TOM LEHMAN: Well, yes, definitely. You know, I think your actions always speak louder than your words, and if other players see me working and grinding and juggling all of the balls in the air and really passionate about my own career, about my own game, about them as people, about the Ryder Cup, it motivates people. It inspires people. So absolutely, you know, I feel like the best thing I can do as a captain would be to somehow inspire the guys around me, and no matter who you are, whether you're Tiger Woods or Phil Mickelson or Chad Campbell or Vaughn Taylor, you can be inspired in some way, all right. So that would be my goal, for us to find an inspiration as a team to go play our best golf.

Q. Given how well DiMarco played in the Presidents Cup last year with Mickelson and also his obvious passion, how thrilled were you with his play at the British to virtually lock up a spot?

TOM LEHMAN: Well, I think I was, first of all, thrilled with his play simply because it kind of gave he and his family something to smile about. He's had a tough year, first with injury, and then more importantly in tragically losing his mom.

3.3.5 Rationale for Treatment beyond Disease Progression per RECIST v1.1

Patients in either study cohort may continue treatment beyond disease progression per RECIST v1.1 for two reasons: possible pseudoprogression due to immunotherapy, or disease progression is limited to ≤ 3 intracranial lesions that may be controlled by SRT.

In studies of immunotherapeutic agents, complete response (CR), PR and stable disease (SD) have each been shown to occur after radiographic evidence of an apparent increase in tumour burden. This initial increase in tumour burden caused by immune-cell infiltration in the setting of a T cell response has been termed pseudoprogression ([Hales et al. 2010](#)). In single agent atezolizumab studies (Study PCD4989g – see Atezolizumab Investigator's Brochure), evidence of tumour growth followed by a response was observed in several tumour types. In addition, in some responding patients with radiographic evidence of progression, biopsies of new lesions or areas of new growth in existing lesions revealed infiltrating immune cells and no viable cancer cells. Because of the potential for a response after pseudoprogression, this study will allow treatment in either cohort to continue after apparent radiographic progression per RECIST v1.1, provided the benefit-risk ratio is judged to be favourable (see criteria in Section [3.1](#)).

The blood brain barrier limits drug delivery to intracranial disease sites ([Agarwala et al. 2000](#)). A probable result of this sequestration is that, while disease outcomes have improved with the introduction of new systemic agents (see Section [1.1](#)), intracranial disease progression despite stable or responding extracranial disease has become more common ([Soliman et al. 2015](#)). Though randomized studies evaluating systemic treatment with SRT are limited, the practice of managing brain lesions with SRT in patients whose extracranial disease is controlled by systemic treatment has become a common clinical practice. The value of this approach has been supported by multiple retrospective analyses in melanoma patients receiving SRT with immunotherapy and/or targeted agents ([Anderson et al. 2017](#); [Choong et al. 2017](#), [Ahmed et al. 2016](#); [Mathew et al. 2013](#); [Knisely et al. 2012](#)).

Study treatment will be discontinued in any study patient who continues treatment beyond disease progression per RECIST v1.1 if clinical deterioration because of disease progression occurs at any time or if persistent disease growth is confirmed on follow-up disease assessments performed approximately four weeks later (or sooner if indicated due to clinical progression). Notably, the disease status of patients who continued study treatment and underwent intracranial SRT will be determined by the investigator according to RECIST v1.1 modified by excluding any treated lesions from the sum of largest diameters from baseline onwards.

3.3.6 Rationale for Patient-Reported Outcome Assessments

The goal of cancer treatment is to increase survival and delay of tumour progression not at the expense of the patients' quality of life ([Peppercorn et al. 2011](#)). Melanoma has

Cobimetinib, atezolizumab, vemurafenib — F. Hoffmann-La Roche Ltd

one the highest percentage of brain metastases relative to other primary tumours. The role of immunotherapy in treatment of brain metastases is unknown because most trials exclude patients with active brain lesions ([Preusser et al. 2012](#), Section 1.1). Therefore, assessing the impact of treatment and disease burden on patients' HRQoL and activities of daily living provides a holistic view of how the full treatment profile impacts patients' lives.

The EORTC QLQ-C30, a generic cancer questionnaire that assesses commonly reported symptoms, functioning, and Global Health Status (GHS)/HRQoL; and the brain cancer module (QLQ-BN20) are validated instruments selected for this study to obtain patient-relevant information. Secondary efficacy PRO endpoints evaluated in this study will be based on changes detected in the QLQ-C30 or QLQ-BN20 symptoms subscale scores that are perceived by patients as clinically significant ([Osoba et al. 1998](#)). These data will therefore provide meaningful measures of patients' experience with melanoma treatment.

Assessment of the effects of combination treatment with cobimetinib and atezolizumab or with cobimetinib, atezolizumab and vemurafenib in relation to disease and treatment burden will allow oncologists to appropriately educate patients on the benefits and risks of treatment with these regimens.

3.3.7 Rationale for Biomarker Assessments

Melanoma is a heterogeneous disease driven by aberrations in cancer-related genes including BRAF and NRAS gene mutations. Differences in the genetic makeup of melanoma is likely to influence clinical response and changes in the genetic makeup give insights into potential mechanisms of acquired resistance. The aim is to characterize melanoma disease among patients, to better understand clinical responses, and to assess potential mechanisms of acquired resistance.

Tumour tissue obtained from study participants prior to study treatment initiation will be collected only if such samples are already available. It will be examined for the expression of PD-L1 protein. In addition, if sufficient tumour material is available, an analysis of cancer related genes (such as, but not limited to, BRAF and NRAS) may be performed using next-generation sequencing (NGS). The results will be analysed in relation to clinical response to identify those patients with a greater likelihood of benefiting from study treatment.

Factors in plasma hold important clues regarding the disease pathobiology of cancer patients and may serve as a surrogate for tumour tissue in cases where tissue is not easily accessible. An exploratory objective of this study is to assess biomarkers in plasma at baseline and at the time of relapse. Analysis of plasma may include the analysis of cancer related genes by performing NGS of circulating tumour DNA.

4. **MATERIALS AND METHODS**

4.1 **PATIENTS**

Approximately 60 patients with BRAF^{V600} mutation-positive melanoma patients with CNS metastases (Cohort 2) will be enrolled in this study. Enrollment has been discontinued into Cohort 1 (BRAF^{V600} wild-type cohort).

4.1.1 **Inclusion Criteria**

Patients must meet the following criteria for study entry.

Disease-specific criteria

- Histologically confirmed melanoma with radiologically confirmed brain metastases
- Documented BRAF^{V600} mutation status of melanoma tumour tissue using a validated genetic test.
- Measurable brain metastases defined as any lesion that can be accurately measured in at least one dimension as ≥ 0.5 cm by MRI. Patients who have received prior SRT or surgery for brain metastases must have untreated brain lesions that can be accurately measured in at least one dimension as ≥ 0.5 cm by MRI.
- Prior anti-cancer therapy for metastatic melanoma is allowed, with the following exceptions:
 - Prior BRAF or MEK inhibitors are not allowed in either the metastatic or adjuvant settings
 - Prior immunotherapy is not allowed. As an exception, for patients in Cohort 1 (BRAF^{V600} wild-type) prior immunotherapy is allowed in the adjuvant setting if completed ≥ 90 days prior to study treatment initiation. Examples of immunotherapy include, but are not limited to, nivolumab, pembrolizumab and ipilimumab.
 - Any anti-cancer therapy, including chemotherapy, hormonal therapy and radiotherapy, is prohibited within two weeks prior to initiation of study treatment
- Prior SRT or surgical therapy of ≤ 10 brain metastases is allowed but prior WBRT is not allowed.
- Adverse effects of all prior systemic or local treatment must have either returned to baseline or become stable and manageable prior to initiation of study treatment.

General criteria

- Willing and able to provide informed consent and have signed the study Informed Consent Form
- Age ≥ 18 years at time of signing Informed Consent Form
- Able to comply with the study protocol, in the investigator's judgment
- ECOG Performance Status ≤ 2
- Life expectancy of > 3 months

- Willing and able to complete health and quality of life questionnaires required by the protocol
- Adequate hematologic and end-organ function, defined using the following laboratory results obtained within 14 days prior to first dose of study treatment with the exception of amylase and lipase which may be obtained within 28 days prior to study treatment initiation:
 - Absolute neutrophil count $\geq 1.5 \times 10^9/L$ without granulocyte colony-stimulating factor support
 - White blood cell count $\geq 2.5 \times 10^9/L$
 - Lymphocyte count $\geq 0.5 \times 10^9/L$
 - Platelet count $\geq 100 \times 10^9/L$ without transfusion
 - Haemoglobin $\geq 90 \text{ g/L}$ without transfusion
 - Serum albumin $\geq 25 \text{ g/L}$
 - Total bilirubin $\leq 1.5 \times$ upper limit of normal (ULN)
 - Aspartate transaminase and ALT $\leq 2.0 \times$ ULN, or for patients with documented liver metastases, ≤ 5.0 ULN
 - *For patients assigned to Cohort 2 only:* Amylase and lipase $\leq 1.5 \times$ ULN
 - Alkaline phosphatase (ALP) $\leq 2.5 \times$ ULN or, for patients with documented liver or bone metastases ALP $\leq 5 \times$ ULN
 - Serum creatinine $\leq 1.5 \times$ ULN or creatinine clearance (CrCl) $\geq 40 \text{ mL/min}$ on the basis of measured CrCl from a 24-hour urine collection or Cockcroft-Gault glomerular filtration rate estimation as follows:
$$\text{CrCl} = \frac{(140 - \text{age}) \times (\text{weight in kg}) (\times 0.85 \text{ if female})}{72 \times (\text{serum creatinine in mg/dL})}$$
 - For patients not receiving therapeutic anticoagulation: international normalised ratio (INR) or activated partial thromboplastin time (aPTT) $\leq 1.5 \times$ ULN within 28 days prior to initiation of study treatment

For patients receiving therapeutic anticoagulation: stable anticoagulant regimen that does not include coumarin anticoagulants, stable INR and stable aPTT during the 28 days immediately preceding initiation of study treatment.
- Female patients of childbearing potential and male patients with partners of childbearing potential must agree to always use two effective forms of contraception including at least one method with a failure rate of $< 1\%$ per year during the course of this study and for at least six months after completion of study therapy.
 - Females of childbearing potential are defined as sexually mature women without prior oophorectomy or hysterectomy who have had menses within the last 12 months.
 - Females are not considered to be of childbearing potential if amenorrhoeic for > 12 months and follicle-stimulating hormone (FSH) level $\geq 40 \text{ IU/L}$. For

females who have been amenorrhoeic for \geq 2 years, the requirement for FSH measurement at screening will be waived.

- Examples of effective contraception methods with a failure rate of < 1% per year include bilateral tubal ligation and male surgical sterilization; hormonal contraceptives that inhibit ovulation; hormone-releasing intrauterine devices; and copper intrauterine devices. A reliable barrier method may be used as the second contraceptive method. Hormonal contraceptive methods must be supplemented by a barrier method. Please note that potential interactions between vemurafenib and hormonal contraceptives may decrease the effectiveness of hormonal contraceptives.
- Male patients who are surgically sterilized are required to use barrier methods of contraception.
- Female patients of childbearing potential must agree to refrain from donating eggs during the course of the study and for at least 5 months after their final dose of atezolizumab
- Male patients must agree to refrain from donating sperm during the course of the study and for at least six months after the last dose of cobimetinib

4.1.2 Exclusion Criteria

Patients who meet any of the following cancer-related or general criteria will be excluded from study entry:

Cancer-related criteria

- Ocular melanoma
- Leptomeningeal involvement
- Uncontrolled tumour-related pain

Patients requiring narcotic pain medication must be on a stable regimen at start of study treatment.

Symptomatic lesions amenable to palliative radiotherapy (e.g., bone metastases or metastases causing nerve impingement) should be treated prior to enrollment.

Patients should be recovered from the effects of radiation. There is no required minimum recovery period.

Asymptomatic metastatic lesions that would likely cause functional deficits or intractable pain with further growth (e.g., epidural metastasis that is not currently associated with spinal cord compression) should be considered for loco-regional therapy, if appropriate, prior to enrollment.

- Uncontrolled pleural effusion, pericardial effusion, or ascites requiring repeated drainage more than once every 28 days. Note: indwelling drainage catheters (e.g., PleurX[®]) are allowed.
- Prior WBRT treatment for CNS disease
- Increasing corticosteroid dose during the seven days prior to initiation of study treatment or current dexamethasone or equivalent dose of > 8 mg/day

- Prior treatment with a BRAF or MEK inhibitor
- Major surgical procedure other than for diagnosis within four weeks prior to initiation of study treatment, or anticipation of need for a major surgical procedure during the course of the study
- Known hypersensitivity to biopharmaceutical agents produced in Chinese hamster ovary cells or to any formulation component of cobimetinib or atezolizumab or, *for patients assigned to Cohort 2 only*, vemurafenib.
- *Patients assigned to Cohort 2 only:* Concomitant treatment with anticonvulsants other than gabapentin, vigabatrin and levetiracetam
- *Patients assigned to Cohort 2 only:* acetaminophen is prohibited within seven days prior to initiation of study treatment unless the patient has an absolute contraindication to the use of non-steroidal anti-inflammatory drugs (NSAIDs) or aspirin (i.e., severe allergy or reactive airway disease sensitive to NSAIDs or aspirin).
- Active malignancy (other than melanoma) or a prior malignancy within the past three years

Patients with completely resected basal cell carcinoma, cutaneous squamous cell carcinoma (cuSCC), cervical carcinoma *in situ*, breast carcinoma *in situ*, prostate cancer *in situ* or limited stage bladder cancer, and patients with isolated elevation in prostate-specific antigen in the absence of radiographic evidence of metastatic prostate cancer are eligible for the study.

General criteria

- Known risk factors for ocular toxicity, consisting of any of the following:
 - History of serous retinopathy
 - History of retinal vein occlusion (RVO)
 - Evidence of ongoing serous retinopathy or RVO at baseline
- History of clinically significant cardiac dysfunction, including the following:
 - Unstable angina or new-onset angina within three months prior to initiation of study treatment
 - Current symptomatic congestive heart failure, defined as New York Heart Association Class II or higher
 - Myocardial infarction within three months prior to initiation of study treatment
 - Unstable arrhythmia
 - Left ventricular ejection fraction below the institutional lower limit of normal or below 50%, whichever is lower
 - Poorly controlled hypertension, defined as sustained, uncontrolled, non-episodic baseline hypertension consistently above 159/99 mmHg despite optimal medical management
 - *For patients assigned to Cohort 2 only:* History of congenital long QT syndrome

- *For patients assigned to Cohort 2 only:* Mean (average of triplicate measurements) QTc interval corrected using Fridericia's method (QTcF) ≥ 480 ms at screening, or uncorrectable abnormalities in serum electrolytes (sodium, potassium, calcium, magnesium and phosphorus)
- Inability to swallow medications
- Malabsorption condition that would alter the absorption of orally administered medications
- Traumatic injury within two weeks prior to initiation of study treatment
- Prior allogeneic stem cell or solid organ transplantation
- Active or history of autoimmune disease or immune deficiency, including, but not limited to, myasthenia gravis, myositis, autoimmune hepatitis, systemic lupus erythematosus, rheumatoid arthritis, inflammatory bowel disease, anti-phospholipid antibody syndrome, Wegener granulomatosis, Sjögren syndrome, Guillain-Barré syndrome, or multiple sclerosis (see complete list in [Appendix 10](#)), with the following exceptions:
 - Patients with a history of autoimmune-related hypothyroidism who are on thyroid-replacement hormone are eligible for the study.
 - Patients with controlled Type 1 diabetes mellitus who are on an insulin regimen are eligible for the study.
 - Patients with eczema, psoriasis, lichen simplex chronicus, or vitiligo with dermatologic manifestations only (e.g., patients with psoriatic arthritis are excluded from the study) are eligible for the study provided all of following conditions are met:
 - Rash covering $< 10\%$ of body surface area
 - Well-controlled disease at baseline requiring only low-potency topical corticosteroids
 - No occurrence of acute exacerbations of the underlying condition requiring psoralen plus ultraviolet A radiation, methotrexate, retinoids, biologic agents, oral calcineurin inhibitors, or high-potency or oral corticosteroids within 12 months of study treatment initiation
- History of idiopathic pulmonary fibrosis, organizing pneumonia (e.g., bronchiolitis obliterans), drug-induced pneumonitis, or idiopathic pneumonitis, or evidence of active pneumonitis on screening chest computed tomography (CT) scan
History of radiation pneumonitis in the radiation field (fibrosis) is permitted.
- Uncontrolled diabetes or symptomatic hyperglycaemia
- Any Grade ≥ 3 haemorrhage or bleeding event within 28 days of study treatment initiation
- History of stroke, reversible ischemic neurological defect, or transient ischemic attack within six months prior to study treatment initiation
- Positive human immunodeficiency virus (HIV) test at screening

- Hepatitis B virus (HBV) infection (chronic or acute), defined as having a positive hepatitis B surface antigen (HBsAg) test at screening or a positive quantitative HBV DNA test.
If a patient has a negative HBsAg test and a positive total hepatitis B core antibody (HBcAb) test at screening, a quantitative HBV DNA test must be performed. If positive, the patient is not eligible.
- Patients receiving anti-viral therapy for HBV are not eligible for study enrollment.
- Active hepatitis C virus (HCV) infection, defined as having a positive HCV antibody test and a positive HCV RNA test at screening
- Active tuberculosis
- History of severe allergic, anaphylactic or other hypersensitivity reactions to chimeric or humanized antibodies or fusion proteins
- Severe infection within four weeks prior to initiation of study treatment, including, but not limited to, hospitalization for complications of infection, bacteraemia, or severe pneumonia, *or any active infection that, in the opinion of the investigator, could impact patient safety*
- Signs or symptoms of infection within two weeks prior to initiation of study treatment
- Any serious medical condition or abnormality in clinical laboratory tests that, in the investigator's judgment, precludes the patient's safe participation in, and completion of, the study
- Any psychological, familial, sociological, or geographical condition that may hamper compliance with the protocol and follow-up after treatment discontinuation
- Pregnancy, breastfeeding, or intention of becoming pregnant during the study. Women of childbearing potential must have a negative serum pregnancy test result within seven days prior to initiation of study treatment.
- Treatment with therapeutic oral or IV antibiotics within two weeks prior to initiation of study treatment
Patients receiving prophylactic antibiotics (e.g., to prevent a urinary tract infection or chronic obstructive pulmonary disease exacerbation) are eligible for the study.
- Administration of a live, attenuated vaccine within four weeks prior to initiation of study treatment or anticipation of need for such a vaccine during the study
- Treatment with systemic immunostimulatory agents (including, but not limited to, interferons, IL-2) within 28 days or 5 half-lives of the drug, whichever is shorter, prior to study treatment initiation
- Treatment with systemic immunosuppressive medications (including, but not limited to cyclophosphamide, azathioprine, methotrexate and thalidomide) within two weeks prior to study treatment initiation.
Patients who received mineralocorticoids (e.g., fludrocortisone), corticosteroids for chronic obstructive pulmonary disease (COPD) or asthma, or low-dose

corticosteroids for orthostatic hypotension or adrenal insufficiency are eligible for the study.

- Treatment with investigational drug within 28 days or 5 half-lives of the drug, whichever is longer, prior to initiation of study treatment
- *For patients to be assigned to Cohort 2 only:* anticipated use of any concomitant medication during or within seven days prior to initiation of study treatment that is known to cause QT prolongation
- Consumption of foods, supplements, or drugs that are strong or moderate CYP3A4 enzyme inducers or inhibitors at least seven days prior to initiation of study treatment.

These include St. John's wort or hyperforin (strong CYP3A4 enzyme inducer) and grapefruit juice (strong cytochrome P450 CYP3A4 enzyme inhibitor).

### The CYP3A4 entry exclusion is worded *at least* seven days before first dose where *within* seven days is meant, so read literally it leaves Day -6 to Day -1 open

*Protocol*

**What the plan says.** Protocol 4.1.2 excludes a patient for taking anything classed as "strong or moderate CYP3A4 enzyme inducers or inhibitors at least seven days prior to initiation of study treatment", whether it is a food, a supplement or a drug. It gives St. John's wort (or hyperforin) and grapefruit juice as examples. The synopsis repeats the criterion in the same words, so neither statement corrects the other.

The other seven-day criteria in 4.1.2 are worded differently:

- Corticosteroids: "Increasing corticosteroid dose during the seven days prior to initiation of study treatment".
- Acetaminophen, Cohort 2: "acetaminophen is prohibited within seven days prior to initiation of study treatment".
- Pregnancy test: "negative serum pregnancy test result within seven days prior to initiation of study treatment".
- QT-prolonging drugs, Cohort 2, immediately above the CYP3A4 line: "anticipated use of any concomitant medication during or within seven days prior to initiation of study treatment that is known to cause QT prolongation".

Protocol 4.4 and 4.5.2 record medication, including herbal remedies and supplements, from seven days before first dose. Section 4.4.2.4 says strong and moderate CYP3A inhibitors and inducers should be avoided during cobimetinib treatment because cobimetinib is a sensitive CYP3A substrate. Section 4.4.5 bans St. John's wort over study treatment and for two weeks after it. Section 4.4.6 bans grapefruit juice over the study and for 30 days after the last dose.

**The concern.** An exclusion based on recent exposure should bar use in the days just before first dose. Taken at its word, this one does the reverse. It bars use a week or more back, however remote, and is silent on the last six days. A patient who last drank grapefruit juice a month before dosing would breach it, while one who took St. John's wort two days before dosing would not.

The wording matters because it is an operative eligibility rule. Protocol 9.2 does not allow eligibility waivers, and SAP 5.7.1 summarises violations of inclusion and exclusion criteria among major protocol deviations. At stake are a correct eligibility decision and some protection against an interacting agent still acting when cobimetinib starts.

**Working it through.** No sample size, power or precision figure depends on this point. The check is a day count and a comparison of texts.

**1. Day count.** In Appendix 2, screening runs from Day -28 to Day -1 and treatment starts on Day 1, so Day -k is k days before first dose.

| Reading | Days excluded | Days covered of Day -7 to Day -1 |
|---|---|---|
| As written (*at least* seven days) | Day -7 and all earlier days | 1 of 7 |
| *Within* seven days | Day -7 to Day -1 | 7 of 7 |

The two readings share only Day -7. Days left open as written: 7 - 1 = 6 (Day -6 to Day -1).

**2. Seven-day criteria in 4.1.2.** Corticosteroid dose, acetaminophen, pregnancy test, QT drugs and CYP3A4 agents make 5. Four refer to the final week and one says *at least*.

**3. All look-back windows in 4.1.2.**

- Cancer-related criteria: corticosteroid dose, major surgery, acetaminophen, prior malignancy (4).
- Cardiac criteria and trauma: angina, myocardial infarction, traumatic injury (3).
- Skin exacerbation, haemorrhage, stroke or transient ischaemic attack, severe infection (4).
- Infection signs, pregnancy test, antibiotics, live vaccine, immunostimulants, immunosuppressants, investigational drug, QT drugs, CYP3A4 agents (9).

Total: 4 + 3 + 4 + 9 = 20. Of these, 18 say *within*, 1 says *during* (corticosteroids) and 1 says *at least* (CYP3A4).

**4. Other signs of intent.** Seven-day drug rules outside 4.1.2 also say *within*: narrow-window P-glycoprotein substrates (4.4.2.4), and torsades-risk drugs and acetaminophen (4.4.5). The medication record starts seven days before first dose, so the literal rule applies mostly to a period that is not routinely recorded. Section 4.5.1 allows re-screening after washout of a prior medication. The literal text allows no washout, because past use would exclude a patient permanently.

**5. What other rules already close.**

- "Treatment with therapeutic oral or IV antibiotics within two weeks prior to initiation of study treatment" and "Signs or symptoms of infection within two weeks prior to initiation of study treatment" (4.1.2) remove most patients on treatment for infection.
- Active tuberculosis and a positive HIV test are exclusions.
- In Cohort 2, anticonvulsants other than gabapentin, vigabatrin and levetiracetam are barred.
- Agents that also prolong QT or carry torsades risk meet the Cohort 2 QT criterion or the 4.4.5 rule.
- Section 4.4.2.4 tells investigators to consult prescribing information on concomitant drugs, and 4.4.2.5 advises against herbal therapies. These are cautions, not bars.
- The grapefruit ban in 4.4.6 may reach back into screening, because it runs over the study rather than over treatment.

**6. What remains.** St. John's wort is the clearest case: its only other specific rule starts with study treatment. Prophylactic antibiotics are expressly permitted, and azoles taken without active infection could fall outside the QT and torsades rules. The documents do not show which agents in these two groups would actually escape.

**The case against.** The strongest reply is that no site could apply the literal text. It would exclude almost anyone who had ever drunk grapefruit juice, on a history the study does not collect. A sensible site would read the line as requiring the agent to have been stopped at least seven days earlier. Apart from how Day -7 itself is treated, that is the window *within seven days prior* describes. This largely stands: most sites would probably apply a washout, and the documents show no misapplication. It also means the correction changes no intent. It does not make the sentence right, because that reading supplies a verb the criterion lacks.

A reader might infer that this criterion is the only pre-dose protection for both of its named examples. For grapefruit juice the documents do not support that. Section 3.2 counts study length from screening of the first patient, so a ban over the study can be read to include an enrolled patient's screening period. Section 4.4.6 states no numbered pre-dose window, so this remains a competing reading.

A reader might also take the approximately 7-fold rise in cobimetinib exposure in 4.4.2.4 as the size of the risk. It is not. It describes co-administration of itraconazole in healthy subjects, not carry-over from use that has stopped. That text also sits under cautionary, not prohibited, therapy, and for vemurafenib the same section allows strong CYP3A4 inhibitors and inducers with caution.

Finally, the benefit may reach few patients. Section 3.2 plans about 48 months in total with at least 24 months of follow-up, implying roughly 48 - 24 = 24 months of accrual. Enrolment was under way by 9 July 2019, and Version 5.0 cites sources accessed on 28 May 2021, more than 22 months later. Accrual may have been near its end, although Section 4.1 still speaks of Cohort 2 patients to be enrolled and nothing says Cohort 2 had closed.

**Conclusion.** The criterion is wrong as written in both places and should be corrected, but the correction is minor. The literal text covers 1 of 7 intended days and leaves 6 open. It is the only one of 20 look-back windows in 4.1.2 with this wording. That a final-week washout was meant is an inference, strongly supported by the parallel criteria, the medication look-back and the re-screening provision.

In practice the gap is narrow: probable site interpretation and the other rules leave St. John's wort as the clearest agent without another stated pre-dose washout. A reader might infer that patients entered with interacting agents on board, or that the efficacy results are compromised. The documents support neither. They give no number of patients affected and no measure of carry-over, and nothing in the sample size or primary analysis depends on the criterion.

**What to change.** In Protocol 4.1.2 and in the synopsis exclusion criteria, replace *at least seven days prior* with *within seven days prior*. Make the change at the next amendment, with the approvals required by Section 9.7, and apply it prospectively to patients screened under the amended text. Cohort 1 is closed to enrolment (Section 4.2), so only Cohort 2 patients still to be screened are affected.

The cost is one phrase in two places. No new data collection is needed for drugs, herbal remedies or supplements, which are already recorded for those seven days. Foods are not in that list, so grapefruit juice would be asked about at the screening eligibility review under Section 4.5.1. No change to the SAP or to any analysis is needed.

That week was something that he and his dad and his whole family needed just to lift their spirits a little, just to give them something, a little break in the clouds. So more than anything, I was happy for them that it gave them a chance to smile.

Secondly, obviously, it was a huge boost to our team, huge boost to our team. Just he brings such a great energy to the group. He has so much enthusiasm and so much passion and he wants to win so badly. And you know what, the whole thing is about winning, guys who want to win, and he wants to win. He's not going to finish second. He got in the hunt at the British Open. He wasn't there to make a good showing or to finish second. He tried to win the British Open, and he played well enough to. Just unfortunately for him, the best player in the game played better. But he was out to win. And that's what he helps bring to the team.

So when he had that good finish, I thought it was just a blessing for him, for his dad, for our team, for everybody around him.

Q. Corey, this one's for you because it's been a hard question for Tom to answer. What do you think that he's brought to the team; what are his unique qualities that make him the captain that he is; and how has it been watching him go through this process?